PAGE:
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Common Injuries from Rear-End Collisions

In the blink of an eye, life can take an unexpected turn. One second, you're humming along to your favorite song in the car, and the next, you're jarred by a sudden impact from behind. This is the stark reality of rear-end collisions, an all-too-common occurrence on our roads today. Below, we discuss the causes of these accidents and common injuries sustained by those involved in rear-end collisions.

What Are Rear-End Accidents?

A rear-end accident occurs when a vehicle collides into the vehicle in front of it. The impact of these accidents can range from minor fender benders to severe crashes, leading to significant injuries and even fatalities. The driver of the car that hits the vehicle in front is typically held at fault, although there can be exceptions depending on the circumstances.

Causes of Rear-End Accidents

Several factors contribute to rear-end collisions, including:

  • Distracted driving. This is one of the leading causes of rear-end accidents2. Distractions could include anything from texting, eating, adjusting the radio, or even daydreaming. When drivers fail to maintain their full attention on the task of driving, it results in a significant delay in their reaction times. This delay can compromise their ability to swiftly adapt to unexpected shifts in traffic patterns.
  • Tailgating. Following too closely or tailgating is another significant contributor. Without adequate space to brake safely, drivers risk colliding with the vehicle in front if it suddenly slows down or stops.
  • Speeding. Exceeding the speed limit compromises a driver's ability to navigate safely around bends or obstacles on the road. It also lengthens the required stopping distance and prolongs the distance a vehicle moves while the driver responds to a hazardous situation.
  • Sudden stops. If a vehicle abruptly stops due to an obstacle or a change in traffic signals, the following vehicles may not have enough time to react, leading to a collision.

10 Injuries Often Sustained in Read-End Collisions

Rear-end collisions can result in a wide range of injuries, some immediately noticeable and others that may take time to manifest. Here, we delve into the ten most common injuries that can occur from these accidents:

  1. Whiplash. Whiplash, a result of the sudden back-and-forth motion of the neck during an accident, is the most frequently occurring injury sustained during rear-end collisions. Symptoms include neck discomfort, headaches, and restricted movement. Prompt medical attention and physical therapy can aid recovery.
  2. Back strains and sprains. These injuries occur when the muscles or ligaments in your back are stretched too far or torn. Symptoms can include pain, swelling, and difficulty moving. Physical therapy and rest can help heal these injuries.
  3. Slipped or herniated discs. The impact can cause discs in your spine to rupture or slip out of place, leading to pain, numbness, or weakness. Treatment often includes medication, physical therapy, or, in severe cases, surgery.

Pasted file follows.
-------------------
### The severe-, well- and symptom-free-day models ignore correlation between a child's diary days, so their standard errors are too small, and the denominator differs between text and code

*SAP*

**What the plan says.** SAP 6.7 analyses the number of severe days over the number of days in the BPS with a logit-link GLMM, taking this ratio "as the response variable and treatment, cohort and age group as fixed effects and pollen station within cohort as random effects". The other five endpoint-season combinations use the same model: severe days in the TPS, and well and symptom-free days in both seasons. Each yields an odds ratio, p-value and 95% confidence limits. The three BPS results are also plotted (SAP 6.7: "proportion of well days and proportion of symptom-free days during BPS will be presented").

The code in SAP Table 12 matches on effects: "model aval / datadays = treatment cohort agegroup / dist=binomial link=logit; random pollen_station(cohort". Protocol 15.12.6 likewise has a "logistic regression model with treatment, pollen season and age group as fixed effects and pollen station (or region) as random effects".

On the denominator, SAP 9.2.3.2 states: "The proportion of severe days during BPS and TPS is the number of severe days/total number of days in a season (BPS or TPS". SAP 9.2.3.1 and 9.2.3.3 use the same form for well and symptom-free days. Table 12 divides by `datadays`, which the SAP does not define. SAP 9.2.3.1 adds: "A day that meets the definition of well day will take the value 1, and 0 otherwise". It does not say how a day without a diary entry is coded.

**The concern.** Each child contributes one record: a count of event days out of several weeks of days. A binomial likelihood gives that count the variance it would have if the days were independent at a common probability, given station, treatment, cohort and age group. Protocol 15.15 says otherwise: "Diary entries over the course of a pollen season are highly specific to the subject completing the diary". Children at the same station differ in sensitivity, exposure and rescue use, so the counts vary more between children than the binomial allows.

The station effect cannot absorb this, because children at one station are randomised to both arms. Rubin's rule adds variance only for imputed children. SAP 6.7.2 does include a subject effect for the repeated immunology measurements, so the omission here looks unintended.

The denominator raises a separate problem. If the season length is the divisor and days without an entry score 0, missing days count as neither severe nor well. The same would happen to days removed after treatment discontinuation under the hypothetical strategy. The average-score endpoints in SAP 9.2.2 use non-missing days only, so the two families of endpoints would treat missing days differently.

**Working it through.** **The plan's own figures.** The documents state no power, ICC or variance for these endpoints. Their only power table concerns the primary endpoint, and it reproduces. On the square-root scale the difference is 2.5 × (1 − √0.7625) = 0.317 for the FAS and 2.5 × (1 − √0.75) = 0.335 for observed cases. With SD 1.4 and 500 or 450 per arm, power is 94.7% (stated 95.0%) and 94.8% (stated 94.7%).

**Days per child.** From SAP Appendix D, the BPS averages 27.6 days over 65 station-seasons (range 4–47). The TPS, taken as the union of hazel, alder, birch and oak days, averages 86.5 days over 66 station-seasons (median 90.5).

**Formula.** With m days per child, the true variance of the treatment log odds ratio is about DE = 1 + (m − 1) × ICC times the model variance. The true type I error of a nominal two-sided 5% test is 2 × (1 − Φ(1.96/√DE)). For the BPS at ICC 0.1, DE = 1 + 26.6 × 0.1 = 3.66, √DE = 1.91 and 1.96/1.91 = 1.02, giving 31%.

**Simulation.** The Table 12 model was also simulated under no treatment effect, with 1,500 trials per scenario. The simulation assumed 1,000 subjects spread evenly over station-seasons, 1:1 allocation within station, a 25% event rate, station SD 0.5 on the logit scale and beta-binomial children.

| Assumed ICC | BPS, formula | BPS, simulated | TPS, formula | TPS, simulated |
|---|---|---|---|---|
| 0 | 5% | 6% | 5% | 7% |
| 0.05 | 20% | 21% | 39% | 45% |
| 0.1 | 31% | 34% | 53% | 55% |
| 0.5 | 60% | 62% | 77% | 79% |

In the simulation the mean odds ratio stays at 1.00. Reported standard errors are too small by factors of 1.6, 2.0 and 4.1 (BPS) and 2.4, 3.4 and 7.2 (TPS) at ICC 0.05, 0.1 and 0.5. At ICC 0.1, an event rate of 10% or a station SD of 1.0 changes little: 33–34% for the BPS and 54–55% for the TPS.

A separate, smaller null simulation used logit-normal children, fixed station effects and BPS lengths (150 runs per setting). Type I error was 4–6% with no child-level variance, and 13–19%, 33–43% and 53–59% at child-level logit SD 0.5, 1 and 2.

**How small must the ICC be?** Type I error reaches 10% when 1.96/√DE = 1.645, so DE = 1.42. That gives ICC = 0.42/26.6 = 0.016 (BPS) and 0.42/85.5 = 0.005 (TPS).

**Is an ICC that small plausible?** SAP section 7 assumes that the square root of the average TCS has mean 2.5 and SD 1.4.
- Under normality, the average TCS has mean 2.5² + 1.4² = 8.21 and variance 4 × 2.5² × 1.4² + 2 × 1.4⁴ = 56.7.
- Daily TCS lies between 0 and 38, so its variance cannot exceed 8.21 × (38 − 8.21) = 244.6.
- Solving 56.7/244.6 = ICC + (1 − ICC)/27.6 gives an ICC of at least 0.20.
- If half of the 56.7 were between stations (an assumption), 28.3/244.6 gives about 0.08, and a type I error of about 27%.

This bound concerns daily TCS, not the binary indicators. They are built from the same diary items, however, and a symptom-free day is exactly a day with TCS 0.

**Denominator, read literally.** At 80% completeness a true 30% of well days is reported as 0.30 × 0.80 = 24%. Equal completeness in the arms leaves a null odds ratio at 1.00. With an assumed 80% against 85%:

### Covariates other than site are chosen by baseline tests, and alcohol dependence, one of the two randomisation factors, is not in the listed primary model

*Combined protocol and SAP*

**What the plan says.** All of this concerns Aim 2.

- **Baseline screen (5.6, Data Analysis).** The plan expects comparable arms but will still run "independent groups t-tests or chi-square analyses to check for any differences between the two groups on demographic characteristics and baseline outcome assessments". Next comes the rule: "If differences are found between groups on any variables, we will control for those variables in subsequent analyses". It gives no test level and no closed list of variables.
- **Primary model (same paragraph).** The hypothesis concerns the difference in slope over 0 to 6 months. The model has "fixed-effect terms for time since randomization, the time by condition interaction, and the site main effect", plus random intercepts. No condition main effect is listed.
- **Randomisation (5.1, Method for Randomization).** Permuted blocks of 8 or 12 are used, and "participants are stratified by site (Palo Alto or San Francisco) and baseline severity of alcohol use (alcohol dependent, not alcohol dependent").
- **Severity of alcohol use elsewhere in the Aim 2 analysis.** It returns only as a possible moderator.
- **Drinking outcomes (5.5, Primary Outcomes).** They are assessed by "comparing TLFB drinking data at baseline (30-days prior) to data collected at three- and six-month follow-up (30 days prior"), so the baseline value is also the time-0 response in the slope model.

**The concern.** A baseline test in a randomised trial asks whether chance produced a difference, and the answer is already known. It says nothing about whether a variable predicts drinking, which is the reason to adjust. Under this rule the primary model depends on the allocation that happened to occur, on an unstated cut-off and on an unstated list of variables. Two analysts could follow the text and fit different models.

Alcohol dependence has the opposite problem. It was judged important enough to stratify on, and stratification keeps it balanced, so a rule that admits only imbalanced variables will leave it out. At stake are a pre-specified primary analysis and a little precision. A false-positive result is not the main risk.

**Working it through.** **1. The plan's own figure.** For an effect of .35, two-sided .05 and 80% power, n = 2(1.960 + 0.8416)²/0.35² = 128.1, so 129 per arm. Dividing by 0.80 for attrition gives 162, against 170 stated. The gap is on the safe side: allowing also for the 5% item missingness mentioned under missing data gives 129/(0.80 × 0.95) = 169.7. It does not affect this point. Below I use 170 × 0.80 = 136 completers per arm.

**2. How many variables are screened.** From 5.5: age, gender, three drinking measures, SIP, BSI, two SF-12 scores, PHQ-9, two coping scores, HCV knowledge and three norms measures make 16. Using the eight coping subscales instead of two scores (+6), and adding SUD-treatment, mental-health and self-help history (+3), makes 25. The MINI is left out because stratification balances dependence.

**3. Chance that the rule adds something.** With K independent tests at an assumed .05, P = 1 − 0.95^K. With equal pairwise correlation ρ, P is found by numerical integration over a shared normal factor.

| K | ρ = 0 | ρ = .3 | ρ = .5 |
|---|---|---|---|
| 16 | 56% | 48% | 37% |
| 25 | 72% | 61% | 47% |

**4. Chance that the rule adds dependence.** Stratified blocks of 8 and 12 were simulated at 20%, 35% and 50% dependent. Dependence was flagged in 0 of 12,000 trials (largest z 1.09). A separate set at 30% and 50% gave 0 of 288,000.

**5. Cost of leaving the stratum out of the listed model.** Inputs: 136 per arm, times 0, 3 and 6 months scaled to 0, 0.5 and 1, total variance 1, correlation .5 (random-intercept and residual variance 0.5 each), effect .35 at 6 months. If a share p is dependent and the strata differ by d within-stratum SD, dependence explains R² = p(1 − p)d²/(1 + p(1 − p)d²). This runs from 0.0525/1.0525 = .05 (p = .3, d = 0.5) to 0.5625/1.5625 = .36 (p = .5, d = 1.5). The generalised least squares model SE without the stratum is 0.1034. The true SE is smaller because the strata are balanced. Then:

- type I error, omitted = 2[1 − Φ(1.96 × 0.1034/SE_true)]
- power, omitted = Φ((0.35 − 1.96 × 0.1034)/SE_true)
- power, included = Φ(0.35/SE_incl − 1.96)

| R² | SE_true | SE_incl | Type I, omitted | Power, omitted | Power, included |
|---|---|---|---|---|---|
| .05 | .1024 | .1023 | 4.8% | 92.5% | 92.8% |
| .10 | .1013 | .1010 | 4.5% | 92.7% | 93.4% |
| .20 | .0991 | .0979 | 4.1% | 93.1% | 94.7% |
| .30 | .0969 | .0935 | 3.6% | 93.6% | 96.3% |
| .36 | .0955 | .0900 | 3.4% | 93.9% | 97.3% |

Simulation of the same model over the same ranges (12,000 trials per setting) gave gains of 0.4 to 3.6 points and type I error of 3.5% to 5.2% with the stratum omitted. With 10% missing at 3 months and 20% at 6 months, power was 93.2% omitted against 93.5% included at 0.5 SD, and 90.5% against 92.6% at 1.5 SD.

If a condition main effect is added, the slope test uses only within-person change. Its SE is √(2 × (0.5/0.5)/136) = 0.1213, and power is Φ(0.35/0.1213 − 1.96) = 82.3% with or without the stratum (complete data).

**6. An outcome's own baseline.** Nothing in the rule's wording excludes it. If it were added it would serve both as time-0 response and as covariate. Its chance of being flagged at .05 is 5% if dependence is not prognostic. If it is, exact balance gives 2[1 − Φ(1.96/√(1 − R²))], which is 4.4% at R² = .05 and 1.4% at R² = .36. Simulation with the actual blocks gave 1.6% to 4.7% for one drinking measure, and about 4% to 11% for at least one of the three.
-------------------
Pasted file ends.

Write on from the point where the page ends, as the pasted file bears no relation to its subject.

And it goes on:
4. Spinal stenosis. This condition, where the spaces within your spine narrow, can be triggered or worsened by a rear-end collision. Physical therapy, medication, or surgery may be required for treatment.
  5. Traumatic brain injuries. These can result from the head forcefully hitting an object like a steering wheel or windshield. TBIs require immediate medical attention, as they can lead to long-term complications.
  6. Face and eye injuries. Shattered glass or airbag deployment can cause these injuries. Depending on the severity, treatment can range from minor first aid to surgery.
  7. Soft tissue damage. This includes bruises, cuts, and lacerations that may seem minor but can lead to significant health issues if not treated properly.
  8. Internal organ damage. A forceful impact can cause damage to internal organs, such as broken ribs. These injuries require immediate medical attention.
  9. Broken or fractured bones. Commonly in the wrist, arm, or shoulder, these injuries may occur from bracing for impact. Treatment usually involves immobilization and sometimes surgery.
  10. Abdominal injuries. The seatbelt, designed to protect you, can, at times, cause injuries to the abdomen in the event of a collision. Any pain in this area post-accident should be immediately checked by a doctor.

Preventing Rear-End Accidents

Awareness and adherence to traffic rules can significantly reduce the risk of rear-end collisions. Here are some tips to help prevent these accidents:

  • Maintain a safe distance. It's essential to maintain an adequate gap between your vehicle and the one in front. The three-second rule provides a straightforward method to gauge this distance: when the vehicle ahead of you crosses a specific point, like a sign or tree, start counting "one-thousand-one, one-thousand-two, one-thousand-three." If you cross the same point before completing your count, then you're trailing too close.
  • Stay focused. Avoid distractions while driving. Keep your eyes on the road and your hands on the wheel. Remember, even a momentary distraction can lead to an accident.
  • Be aware of your surroundings. Stay vigilant about what's happening around you. Pay attention to the cars ahead, behind, and next to you, and anticipate potential changes in traffic.
  • Follow traffic rules. Adhere to speed limits and signal your intentions to other drivers by using your indicators when changing lanes or turning.

Injured in a rear-end accident? Contact The Dickinson Law Firm online or via phone at (770) 924-8155 for reliable legal counsel.